(The Numero Group)
Herein lays the plight of the white music snob: the constant
strive for a musical authenticity and an inability to find these moments in
their collective punk and rockabilly pasts. But out of that frustration and a
genuine love of amazing music comes the great hope for white kids still rocking
the vintage vinyl-filled shoulder bag while listening to their iPod: The Numero
Group and their amazing series of vintage soul compilations.
On Numero’s latest (and their most ambitious) release Light: On the South Side, the label,
through both a musical compilation entitled Pepper’s
Jukebox and 132- page hardcover book featuring photographs by Michael
Abramson and an essay by Nick Hornby, chronicles a Chicago music scene from 1975-1977
that was equal parts seedy blues and syrupy funk. The photos and music capture an era when the
blues was not considered passé, the civil rights struggle had come to an end,
and disco had not taken hold of R&B.
The result of the book and music is nothing short of a cultural
immersion for the lily-white hipsters who froth at the mouth for every Numero
As a complete package, the release is beautiful. The life
and laughter that fill the books work as a visual guide for Pepper’s Jukebox. Here’s an album that can be bawdy one moment (Arelean
Brown’s proto-cougar anthem “I’m A Streaker”) and mournful the next (Little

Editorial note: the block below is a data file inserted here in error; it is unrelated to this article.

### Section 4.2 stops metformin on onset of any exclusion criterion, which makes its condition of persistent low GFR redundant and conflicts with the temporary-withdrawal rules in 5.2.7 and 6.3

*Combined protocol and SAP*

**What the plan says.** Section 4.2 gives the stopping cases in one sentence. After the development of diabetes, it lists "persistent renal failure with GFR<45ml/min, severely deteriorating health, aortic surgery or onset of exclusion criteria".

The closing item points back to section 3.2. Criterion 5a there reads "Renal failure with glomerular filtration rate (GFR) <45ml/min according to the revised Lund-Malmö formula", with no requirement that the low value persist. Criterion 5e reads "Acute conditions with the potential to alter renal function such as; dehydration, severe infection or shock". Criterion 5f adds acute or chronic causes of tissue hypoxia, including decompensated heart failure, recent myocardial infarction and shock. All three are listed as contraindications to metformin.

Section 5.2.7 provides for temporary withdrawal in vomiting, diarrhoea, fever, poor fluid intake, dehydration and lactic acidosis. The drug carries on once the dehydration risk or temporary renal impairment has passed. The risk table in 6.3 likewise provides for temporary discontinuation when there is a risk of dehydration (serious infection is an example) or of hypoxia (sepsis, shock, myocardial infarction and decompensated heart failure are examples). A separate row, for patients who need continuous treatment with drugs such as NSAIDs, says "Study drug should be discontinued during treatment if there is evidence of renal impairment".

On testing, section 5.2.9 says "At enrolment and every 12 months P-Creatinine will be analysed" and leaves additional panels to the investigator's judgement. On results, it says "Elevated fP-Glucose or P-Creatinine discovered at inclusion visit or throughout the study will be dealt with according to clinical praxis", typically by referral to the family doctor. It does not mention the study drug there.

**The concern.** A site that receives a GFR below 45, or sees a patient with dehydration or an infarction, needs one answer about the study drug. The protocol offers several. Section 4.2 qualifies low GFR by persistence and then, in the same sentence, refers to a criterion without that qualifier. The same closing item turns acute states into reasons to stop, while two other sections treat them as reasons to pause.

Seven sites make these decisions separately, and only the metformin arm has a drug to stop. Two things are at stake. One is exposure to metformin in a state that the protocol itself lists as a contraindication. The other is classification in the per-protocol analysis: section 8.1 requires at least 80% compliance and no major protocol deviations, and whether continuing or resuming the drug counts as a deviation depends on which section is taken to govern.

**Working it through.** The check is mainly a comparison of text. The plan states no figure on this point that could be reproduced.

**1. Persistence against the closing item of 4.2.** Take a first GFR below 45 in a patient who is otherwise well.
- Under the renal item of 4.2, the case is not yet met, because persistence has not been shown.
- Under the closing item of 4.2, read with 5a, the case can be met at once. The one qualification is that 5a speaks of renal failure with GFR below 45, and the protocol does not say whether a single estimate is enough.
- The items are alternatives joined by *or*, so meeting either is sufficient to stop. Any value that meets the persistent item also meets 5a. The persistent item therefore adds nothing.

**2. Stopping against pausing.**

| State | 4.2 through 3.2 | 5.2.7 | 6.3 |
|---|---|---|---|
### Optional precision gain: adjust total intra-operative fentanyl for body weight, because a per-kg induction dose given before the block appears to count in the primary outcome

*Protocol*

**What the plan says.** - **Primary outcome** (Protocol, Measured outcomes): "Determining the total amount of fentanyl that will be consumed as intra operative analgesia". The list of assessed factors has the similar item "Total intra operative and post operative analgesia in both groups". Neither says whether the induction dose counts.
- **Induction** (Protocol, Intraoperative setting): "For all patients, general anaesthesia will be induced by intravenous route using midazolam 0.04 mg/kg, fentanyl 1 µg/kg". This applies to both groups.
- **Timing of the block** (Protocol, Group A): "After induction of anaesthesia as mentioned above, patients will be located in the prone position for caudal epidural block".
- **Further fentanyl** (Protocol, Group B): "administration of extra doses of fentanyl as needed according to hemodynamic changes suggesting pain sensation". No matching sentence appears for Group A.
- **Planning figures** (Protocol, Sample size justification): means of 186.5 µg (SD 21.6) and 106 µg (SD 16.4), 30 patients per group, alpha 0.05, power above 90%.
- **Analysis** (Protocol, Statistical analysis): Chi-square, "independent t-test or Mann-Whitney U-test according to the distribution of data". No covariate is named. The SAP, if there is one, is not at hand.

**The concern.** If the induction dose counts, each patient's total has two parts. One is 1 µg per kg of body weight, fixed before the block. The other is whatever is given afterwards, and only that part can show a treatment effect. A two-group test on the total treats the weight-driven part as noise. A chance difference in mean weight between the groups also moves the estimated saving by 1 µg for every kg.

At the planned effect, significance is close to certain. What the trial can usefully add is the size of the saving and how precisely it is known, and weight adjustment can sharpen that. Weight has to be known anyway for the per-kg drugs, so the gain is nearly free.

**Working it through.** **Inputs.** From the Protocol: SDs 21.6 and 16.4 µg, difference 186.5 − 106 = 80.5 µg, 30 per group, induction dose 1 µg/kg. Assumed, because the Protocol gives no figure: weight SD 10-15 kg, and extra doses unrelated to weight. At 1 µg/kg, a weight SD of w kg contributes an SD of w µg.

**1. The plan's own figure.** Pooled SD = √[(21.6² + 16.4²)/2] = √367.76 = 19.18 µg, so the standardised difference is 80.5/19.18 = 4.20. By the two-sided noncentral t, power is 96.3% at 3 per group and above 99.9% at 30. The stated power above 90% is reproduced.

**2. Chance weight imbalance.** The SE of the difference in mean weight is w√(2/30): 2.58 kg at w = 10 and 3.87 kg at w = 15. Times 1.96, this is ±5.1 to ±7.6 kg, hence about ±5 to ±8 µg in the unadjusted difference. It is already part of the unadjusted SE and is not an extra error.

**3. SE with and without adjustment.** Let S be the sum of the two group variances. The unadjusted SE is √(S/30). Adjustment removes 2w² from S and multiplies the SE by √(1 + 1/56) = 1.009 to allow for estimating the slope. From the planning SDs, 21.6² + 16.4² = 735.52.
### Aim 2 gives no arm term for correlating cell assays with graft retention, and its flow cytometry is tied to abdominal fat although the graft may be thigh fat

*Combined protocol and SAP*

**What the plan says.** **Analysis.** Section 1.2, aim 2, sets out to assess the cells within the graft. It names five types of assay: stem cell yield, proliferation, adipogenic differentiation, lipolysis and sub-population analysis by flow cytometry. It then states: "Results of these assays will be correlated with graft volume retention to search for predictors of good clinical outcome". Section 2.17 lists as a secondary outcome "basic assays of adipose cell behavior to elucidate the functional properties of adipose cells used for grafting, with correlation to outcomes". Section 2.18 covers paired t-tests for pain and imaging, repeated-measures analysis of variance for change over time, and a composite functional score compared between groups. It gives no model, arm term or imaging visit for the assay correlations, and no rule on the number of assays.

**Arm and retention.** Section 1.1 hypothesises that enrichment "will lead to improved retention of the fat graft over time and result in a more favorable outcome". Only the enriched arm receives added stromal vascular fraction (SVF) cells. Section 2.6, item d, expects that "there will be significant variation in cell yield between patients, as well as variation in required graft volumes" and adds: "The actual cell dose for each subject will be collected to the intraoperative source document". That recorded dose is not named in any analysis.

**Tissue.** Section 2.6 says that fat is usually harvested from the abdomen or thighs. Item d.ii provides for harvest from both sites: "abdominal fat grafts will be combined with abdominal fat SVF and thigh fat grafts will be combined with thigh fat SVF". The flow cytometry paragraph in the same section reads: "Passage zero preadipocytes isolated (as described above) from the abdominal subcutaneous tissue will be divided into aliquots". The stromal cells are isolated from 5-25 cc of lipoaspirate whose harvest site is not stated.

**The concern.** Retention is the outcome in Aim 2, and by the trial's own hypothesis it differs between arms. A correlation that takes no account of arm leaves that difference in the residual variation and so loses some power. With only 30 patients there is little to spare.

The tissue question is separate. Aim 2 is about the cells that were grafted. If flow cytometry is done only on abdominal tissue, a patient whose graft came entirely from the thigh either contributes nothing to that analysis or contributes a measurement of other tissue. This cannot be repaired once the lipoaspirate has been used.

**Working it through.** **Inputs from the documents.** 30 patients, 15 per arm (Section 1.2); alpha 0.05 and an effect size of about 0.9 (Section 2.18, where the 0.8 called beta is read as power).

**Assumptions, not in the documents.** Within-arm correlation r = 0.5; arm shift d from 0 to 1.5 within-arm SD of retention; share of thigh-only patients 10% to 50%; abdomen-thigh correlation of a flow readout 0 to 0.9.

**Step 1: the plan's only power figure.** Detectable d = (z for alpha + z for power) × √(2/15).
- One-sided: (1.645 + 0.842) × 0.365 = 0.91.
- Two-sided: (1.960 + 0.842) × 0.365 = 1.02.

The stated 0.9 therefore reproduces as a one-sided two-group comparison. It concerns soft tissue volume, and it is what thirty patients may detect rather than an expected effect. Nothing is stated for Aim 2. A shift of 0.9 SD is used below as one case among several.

Mack Simmons’ “The Same One” is a criminally unknown blues ballad) without
skipping a beat.
But between the photos of the snappily-dressed players and
foxy mamas on the album, there’s a feeling of sadness in the photos and the
music. In some ways, this was the last gasp of the blues as a viable, youth
oriented form of music. The book and album seem to be a eulogy of sorts for the
music and culture that came with it. Within a few years disco would arrive, and
with it a glittery wave of beautiful people taking the grit and sadness out of
the sound and leaving an artificial, coke-fueled happiness in its wake.
But instead of mourning the past, Light: On the South Side presents this not as a eulogy but instead as a non-stop party for those eager
ears and eyes who weren’t lucky enough to be there to experience the big
shouldered funk and Windy City weepers that await listeners on this disc. Those
days may be gone, but the spirit is still with us with scorchers like Artie
White’s “Gimmie Some of Yours” and Lucille Spann’s “Women’s Lib”.
As a museum peace, Light:
On the South Side works to showcase the vibrant sights and sounds of a
neighborhood preparing to change, as a culture and scene caught between the
past and the future, and as a vibrant tombstone for all of those days gone by.
But as an album it’s an ass-shaking, head bobbing and foot tapping ode to great
artists and the amazing music they created. Somehow, they both work
simultaneously on this release.
Standout Tracks: “Women’s
Lib” (Lucille Spann), “Detroit Blues” (Willie Williams), “The Same One” (Little
Mack Simmons) JASON BUGG